'Tis the Season to be Hateful (in Sports)

Jake,

Join the party? Not to get all Al Gore-on-the-Internet/Sean Combs-on-the-remix here, but I've been sports hatin' since I've been breathing -- , the New York Knicks, the New England Patriots, Duke basketball, the NCAA, Lance Armstrong, the federal government that went after Armstrong, Dan Gilbert, LeBron James, Boston Red Sox fans, sports moralizers of all stripes, wealthy owners dipping into municipal coffers and the politicians and fans who enable them, even myself and other sports writers; my on-record hating is vast, it contains multitudes&mDASH;and if I didn't write the book on how a regular cooler-flipping Haterade bath does a body good, I definitely penned the comprehensive article.

So yeah: Drinks are on me.

Sports hatred is engaging. As a fan, it gives you—to borrow a favorite phrase of flat tax, soak-the-poor conservative television pundits everywhere—more skin in the game, more chances to experience a vicarious thrill. Sing when your team is winning; sing when the team you can't stand is losing, too. At its core, sports is contrived drama, same as the movies and reality TV. All are more entertaining with a villain. (Star Wars with Darth Vader? I am your father. Without Darth Vader? Yippee!) Moreover, some psychologists contend that sports hatred—the silly, theatrical, overwrought kind Hampton described, not the deranged variety found in lousy Wesley Snipes-Robert DeNiro flicks—is actually healthy, because it allows us to vent the very real frustrations and disappointments of our very real lives in an essentially harmless way.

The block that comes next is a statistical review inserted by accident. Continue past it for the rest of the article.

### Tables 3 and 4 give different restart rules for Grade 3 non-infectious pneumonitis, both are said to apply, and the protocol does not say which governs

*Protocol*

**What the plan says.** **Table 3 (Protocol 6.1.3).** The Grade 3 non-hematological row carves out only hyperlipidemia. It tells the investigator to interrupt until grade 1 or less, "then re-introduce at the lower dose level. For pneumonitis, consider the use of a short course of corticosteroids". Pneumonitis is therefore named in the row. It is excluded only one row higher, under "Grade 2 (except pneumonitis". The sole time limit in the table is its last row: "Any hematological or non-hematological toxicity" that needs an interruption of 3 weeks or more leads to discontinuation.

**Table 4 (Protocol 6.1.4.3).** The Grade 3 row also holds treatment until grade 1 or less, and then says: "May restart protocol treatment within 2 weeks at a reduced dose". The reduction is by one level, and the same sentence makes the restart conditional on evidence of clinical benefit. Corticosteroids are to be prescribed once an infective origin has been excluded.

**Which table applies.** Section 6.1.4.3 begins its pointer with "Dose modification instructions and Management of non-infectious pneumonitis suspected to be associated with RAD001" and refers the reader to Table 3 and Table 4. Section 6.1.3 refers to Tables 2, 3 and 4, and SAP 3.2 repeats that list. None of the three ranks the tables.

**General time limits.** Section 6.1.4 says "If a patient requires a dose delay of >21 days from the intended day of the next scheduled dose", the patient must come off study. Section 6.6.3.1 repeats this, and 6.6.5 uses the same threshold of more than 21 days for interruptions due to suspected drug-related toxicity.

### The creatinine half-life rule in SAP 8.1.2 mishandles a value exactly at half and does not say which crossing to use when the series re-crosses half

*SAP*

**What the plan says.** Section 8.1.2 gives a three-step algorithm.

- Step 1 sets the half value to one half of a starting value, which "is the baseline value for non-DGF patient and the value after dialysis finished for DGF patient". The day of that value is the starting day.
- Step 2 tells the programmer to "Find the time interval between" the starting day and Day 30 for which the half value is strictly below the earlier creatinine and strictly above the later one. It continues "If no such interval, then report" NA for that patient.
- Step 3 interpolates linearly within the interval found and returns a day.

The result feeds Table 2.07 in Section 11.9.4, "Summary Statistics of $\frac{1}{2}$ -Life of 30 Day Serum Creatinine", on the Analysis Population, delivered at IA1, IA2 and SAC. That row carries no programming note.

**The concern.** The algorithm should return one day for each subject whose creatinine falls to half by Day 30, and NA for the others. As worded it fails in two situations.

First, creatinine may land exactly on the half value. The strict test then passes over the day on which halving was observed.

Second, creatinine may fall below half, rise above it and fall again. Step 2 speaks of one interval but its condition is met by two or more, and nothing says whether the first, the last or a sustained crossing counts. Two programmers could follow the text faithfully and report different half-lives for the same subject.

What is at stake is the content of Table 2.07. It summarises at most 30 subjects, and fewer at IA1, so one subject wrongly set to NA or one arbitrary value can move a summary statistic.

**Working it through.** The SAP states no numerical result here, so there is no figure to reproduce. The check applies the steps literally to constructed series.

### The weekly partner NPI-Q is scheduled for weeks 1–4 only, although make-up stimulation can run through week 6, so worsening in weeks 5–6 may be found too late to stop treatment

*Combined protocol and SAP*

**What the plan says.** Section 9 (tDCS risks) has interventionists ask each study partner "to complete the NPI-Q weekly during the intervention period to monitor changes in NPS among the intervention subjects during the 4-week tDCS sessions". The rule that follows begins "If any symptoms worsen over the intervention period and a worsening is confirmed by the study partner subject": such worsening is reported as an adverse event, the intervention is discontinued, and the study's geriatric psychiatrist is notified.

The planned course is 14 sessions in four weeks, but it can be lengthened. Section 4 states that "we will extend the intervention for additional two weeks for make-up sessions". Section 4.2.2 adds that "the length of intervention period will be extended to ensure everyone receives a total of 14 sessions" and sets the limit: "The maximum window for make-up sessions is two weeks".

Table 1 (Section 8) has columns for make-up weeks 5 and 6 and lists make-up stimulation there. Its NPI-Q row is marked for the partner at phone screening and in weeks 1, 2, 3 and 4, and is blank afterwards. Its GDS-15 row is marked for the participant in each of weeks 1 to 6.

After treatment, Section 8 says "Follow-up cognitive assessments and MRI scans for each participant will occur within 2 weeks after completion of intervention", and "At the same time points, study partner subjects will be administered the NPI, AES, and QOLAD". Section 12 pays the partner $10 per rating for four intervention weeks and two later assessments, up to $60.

Also, hatin' is just plain fun.

As such, I'm bummed that the Lakers and Knicks are out of the playoffs. That Duke didn't win the NCAA championship. That the USSR no longer exists as an Olympic foil. That Armstrong is mostly a triathlete now. The Brett Favre is finally, mercifully retired. That Nadal looks vulnerable. That the Red Sox and New York Yankees—truly sorry for the latter, Jake—are looking up at Baltimore in the American League East standings. I hate, yes; but only because I love doing so. And therein lies the irony of true sports hatin': The only thing worse than seeing the objects of one's irrational derision win is to see them lose.

–Patrick

Presented by

Sports Roundtable

Patrick Hruby, Jake Simpson, and Hampton Stevens 

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